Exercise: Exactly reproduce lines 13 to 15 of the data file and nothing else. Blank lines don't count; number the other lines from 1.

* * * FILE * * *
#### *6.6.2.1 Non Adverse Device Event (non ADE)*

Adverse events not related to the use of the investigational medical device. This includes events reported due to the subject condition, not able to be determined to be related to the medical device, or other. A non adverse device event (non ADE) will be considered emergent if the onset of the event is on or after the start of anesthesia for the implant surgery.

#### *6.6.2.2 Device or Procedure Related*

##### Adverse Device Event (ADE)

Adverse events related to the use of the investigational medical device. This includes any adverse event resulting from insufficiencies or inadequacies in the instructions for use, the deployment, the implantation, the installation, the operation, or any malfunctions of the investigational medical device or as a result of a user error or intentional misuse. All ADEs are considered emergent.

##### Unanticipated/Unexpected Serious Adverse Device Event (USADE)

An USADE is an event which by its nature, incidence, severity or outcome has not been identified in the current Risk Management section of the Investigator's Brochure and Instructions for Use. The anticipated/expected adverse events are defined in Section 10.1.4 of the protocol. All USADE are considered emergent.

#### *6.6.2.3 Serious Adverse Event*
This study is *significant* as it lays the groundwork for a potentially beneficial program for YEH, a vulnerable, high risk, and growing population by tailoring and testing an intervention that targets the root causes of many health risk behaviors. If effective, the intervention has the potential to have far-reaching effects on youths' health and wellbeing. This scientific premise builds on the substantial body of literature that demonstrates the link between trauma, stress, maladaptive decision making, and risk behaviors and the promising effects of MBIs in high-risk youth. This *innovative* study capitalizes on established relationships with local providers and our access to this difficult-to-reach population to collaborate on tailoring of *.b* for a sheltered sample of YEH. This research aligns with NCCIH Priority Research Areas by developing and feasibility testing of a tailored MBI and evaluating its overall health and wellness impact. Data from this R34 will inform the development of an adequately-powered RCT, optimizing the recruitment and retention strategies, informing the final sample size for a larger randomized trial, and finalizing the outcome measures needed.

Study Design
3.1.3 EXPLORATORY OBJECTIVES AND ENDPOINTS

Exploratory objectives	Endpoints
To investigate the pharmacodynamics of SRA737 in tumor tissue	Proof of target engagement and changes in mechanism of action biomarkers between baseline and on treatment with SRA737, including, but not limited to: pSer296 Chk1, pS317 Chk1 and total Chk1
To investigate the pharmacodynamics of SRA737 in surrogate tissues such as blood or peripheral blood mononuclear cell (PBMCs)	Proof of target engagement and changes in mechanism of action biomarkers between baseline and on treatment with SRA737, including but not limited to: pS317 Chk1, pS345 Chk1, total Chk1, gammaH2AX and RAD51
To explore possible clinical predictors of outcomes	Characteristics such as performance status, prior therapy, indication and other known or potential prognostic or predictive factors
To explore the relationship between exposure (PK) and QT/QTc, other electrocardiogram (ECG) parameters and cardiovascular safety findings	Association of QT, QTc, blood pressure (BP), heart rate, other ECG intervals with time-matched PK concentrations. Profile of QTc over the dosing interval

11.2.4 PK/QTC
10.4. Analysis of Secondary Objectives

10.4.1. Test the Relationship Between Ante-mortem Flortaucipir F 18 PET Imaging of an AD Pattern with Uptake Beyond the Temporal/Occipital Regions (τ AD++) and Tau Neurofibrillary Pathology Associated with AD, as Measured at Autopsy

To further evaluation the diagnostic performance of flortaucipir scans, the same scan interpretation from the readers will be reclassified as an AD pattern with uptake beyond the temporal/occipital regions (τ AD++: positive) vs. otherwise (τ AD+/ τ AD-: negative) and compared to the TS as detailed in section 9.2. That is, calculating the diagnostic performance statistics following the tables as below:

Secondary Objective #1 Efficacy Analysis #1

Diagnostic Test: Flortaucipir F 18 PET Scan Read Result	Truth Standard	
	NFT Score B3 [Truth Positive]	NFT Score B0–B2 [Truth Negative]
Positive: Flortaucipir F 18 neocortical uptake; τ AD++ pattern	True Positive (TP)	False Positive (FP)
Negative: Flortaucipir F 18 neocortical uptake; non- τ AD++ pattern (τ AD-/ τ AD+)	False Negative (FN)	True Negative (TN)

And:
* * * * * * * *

To investigate the pharmacodynamics of SRA737 in tumor tissue	Proof of target engagement and changes in mechanism of action biomarkers between baseline and on treatment with SRA737, including, but not limited to: pSer296 Chk1, pS317 Chk1 and total Chk1
To investigate the pharmacodynamics of SRA737 in surrogate tissues such as blood or peripheral blood mononuclear cell (PBMCs)	Proof of target engagement and changes in mechanism of action biomarkers between baseline and on treatment with SRA737, including but not limited to: pS317 Chk1, pS345 Chk1, total Chk1, gammaH2AX and RAD51
To explore possible clinical predictors of outcomes	Characteristics such as performance status, prior therapy, indication and other known or potential prognostic or predictive factors